Society for Accessible Travel & Hospitality Logo

The Zoos of Europe by Scooter 2011
(A Polar Bear Quest)
By Diane Brown

Diane Brown at the Blijdorp Zoo, outside Rotterdam

Diane Brown at the Blijdorp Zoo, outside Rotterdam

Diane Brown, of Victoria, B.C. recently went on a polar bear quest by scooter through multiple European zoos. She visited Dierenrijk, outside Eindhoven, in the Netherlands; the Monde Sauvage in Aywaille, Belgium; GaiaPark Kerkrade Zoo, also in the Netherlands; the Ouwehands Zoo, at Rhenen, NL; Zoom Erlebniswelt at Gelsenkirchen in Germany; the Aachen Zoo; the Blijdorp Zoo, outside Rotterdam; and finally the Cologne Zoo.

Looking back, I can't believe that I had such high expectations, and then to find I did better than that was gratifying. First up is to explain is that my passion in life is SAVE THE POLAR BEAR! It's a unique little corner of our world, and it has led me to some interesting experiences all over the place. Also I travel in the company of a Shoprider travel scooter. It has never – well, seldom – let me down.

I started off in London, meaning I had to come through Heathrow, synonymous in my mind with "nightmare". I'd been flying all night, when I arrived at midday. There was the usual crush of assorted souls, all hurrying down the sterile corridors toward … somewhere. I got special treatment both at Customs and Immigration, which is always helpful. This time I'd examined the Step-Free Tube Guide ( and had determined I'd conquer the Tube. I couldn't get onto the platform at Terminals 1-2-3, but a rather crabby lady directed me back to the platform for Terminals 4-5, which the guide rated A. That was a breeze. I and my backpack and my suitcase and my travel scooter hurtled on with no problems. I was heading for Hammersmith. There things went a bit wrong. It was a B-rated stop, and when the doors opened I was horrified to find a 7" step up. I was wondering if I could possibly bump up, then it was beginning to dawn on me that perhaps I couldn't get off at all, when an army of men leaped up and lifted the scooter up over the step. At first they wanted to lift ME and the scooter up, but I insisted on standing up. Away I went, my life touched by some big British angels.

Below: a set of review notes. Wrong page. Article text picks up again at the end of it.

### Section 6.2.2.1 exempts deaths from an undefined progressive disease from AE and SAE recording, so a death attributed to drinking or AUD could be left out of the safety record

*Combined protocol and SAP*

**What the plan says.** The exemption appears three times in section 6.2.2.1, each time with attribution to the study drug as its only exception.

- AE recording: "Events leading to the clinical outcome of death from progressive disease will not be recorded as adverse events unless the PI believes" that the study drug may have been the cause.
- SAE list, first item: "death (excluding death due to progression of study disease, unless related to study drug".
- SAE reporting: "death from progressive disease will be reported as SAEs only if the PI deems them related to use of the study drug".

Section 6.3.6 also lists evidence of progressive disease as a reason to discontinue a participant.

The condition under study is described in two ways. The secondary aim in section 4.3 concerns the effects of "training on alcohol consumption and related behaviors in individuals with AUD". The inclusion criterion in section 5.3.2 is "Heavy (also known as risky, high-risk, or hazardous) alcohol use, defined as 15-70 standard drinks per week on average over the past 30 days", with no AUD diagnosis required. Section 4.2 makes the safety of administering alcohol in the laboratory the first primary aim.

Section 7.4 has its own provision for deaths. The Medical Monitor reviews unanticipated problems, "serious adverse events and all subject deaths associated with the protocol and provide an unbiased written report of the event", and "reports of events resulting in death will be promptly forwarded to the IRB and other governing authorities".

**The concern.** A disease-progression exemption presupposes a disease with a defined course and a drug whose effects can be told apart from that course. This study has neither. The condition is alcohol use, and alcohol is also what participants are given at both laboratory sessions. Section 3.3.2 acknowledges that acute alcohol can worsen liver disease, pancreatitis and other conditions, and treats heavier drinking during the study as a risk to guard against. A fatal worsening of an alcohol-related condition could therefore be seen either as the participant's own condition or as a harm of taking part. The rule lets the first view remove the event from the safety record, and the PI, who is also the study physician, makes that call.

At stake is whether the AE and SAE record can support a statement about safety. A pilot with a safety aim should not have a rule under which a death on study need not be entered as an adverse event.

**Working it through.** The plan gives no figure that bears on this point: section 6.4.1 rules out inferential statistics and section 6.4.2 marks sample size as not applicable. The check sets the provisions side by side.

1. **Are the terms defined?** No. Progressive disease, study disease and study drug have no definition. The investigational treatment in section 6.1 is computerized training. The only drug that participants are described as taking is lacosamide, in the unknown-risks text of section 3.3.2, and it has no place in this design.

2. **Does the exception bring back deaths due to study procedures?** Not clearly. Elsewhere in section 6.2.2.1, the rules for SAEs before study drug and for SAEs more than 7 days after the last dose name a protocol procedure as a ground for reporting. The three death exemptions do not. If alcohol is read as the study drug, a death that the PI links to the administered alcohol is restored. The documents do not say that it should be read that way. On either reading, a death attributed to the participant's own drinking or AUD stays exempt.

I stayed at the Premier Inn Hammersmith, in a large part because they had a ramp. By the time I got here the scooter was about dry, but I nursed it along and made it safely. There were about five steps down to reception, which is something I could manage. I did notice, however, that there was a lift attached to this little stairway. I had booked a disabled room, but told them on arrival that I didn't need anything special except room to keep the scooter and charge it. I had quite a small standard room, but it was manageable. The price was £343 for four nights. They had prepared meals you could book, but I'm a fan of snacking in my room, so I visited the local Tesco and was all set up.

Recharged, the scooter again served me well although, except for the stop at Westminster, I really couldn't get further into the West End without getting a taxi and paying a large fare. I settled for sleeping off jetlag and puttering around Hammersmith and the King Street Mall.

On the fifth morning, I had to leave from Paddington Station. I've been there before, with mixed results, but like an old soldier, I faced the battle. I got a taxi and away we went. It's very useful to know that so-called "black taxis" can always accommodate a wheelchair or scooter. They may not be the cheapest solution, but mostly they're the best. At Paddington I found my train and bothered the conductor about getting me aboard. His endeavors produced a grumpy station guard with a ramp, who lectured me how I should have pre-booked (0800 197 1329). I'd pre-booked before, to no special result, so just agreed and went my own way. Generally I find that just turning up with heavy expectations of assistance works the best.

We made it to Oxford quite routinely, where they had called ahead to warn(?) the station there I was coming. There I got another lecture on how they didn't carry scooters – Neanderthals! – but I got off handily and again, away I went. Unfortunately the guy I was supposed to meet in Oxford didn't show up, and I was stranded, with no hotel booked and not enough money. I got a taxi – nothing special – and through, managed to find myself at Rewley House, connected to the Oxford University Department for Continuing Education. There was a dither about whether they had a room available, when it occurred to the receptionist that their handicapped room was not in use. I'd already been impressed by the fact that Rewley House had a ramp out front; now I found they had a largish room, with all the necessary facilities in the bathroom. I don't really need anything special in the bathroom, but I did appreciate having space to house the scooter easily. And I never did master the shower. I think you had to turn a switch somewhere, but with two cavernous sinks available, I settled for a wash there.